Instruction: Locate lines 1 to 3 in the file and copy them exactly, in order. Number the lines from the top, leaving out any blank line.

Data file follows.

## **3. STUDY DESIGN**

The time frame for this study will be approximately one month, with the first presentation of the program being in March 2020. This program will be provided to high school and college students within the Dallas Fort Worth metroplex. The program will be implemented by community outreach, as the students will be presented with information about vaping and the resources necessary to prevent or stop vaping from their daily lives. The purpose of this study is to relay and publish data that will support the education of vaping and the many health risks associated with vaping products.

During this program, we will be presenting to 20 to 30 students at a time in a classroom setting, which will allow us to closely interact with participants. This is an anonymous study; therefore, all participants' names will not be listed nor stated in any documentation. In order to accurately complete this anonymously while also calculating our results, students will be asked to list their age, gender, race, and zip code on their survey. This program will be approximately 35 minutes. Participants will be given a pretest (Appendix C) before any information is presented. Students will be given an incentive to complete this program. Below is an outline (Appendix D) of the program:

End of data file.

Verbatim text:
## **3. STUDY DESIGN**

The time frame for this study will be approximately one month, with the first presentation of the program being in March 2020. This program will be provided to high school and college students within the Dallas Fort Worth metroplex. The program will be implemented by community outreach, as the students will be presented with information about vaping and the resources necessary to prevent or stop vaping from their daily lives. The purpose of this study is to relay and publish data that will support the education of vaping and the many health risks associated with vaping products.

During this program, we will be presenting to 20 to 30 students at a time in a classroom setting, which will allow us to closely interact with participants. This is an anonymous study; therefore, all participants' names will not be listed nor stated in any documentation. In order to accurately complete this anonymously while also calculating our results, students will be asked to list their age, gender, race, and zip code on their survey. This program will be approximately 35 minutes. Participants will be given a pretest (Appendix C) before any information is presented. Students will be given an incentive to complete this program. Below is an outline (Appendix D) of the program: